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Feynman's argument. After reconstructing some of the basic elements of Wheeler-Feynman's original proof, Leeds finds what he considers the source of the problem. In the last part of their calculation of the advanced field produced by the accelerated absorber particles, Wheeler and Feynman find that the advanced field produced by each particle in the absorber has a magnitude of one-half the expected magnitude for the classical retarded field. They then write down an equation in English which I suspect is the one that misled Price: '(total disturbance diverging from source) = (proper retarded field of source itself) + (field apparently diverging from source, actually composed of parts converging on individual absorber particles)'. The last term in this equation is somewhat misleading, in that it might seem to suggest that what Wheeler and Feynman have in mind is the total advanced field of the absorber: this is the only field which is 'composed of parts converging on individual absorber particles' (Leeds, 1994, p. 290). However, according to Leeds, Price's mistake becomes evident when one realizes that the field Wheeler and Feynman are referring to is the part of the advanced field of the source that diverges from the source, and not the whole radiation field, composed of both the divergent and the convergent parts. When the authors use the expression “the only field which is composed of parts converging on individual absorber particles,” they refer to the advanced divergent field from the source that is indeed composed of all the 'parts converging on individual absorber particles'. And this field is different from the field determined by combination of the advanced and retarded fields of the source. The upshot is that Price uses the wrong field for grounding his reinterpretation. He uses precisely the combined retarded and advanced fields from the source and from there concludes that the retarded part of the field can be considered as a diverging wave from the source as well as a sum of waves converging on the absorber. Because he has chosen the wrong field he gets the wrong conclusion. The combined field cannot be seen as a sum of the coherent waves that converge on the absorber particles, and without this result the whole case for reinterpreting the diverging waves from the source as converging waves from the absorber collapses. A similar point is made by Ridderbos (1997), who disagrees with Price's understanding of Wheeler and Feynman's proofs of the difference between the advanced and retarded components of the electromagnetic field, and the consequent exclusion of a timereversed interpretation of the absorber theory. The first problem is very similar to the problem pointed out by Leeds, and leads to the same conclusion: had Price correctly understood which field Wheeler and Feynman were referring to, he would have found no need for a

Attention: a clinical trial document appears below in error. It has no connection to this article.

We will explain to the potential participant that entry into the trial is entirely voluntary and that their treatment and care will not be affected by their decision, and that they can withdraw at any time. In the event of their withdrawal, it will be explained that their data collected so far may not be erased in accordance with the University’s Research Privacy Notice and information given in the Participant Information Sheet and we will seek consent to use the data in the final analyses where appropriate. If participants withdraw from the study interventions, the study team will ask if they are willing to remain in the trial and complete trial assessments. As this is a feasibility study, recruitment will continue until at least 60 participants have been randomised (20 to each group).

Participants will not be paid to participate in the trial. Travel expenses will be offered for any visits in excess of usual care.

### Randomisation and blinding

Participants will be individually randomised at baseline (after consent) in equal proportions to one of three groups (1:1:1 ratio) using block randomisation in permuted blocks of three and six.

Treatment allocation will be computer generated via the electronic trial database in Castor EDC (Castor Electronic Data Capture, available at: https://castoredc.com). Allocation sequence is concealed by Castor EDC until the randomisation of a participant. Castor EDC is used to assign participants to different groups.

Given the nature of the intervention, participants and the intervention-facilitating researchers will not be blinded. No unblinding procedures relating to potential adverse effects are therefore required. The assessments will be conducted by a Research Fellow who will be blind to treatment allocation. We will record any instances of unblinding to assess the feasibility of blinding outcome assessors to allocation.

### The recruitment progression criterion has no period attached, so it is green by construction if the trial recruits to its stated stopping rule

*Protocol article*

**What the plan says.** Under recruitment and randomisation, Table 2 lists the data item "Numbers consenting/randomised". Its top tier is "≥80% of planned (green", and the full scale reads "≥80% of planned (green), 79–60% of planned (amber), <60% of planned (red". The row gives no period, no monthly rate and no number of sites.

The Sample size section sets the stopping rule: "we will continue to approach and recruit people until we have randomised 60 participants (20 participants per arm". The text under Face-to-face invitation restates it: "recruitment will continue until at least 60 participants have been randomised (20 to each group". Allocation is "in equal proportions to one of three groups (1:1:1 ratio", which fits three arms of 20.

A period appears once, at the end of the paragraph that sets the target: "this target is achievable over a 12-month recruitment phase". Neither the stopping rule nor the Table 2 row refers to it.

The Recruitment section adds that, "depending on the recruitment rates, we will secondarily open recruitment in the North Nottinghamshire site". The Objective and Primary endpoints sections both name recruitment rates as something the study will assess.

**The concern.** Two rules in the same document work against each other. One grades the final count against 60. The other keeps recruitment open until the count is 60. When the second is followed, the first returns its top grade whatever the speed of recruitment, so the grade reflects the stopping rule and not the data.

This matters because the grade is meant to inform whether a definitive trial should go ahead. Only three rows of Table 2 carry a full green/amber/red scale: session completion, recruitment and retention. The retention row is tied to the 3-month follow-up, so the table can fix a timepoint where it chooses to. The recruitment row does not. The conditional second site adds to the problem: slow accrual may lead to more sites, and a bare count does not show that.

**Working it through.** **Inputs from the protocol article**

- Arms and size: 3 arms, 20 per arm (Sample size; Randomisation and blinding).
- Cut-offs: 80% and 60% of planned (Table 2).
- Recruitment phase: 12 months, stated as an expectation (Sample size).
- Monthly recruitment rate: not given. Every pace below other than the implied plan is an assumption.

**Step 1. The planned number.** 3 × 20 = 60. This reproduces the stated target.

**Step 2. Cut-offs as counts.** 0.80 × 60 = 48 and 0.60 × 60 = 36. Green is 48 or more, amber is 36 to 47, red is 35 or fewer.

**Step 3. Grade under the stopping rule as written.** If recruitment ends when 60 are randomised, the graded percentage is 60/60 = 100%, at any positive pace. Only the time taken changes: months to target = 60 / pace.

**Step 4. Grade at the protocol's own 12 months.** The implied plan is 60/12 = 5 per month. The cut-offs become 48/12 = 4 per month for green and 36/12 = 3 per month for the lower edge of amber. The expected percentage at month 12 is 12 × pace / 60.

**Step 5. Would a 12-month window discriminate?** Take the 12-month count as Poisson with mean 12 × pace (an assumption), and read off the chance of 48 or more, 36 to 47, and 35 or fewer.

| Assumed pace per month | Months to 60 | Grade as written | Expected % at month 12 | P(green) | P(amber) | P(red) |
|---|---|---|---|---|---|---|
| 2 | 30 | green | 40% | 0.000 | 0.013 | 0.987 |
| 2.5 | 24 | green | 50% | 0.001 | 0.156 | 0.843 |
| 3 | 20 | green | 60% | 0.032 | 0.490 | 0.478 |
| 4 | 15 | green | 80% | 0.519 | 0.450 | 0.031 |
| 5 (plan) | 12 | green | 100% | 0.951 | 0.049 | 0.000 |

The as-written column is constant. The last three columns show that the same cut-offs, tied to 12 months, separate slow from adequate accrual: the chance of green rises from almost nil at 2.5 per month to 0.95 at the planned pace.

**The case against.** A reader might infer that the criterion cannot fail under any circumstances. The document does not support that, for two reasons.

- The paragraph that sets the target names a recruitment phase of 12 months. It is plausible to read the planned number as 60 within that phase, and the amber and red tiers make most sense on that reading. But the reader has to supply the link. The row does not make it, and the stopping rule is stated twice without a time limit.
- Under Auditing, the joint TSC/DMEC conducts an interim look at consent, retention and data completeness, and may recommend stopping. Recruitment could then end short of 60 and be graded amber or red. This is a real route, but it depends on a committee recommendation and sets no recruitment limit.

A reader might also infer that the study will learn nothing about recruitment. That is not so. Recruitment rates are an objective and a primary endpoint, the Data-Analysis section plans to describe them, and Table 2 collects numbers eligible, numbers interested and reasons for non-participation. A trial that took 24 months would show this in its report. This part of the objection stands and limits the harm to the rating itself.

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reinterpretation of the absorber theory. However, a second problem raised by Ridderbos offers an interesting objection to Price's general project of rejecting the radiative arrow of time. According to Wheeler and Feynman, what rules out the possibility of interpreting the process of radiation absorption as a time reversed process is that it requires a highly improbable gaining of coherence of the emitters and absorbers. In other words, only if the energy dispersed by the transmission process, as part of radiation's own interaction with the environment, could in some way be recovered by the absorbers, would we be able to treat absorbers and emitters symmetrically. Such an interpretation is impossible once the Wheeler-Feynman theory is properly understood. But this is precisely the kind of interpretation that Price develops after concluding that Wheeler and Feynman's absorber theory is but an example of the temporal double standard that makes absorbers and emitters asymmetric by definition. Recall Price's objection: [Wheeler and Feynman's argument] ignores the lessons of Loschmidt's famous challenge to Boltzmann's attempt to derive the second law of thermodynamics from purely statistical considerations. Viewed from a great height, Loschmidt's point is essentially that statistics is blind to the direction of time, and hence that any purely statistical conclusion is reversible (Price, 1991, p. 966). Ridderbos believes Price misrepresents the argument because the heart of Loschmidt's argument is that Boltzmann's H-theorem is incompatible with the laws of motion of microsystems and not, as Price thinks, that statistical arguments are time-symmetric, even if this is actually true. In other words, we can say that what Loschmidt pointed out was “not that statistics is blind to the direction of time, but that dynamics is blind in this respect.” (Ridderbos, 1997) By assuming that statistical considerations alone justify reinterpreting infinite absorbers as emitters Price is, ironically, repeating the mistake that Loschmidt tried to correct in Boltzmann's statistical derivation of the second law. Finally, Ridderbos argues that Price's system is not just a reinterpretation of the Wheeler-Feynman theory but actually a totally different physical picture of radiative processes. [Price] is stipulating that at the moment particle i is accelerated, a retarded wave is emitted which diverges from i. This wave can be described as a sum of nearly plane waves converging on the absorber particles, but these wavefronts would now have to come into existence instantaneously at the moment i is accelerated and they would originate in i. In the Wheeler-Feynman theory of radiation, on the other hand, the advanced response wave converging onto the absorber particle j comes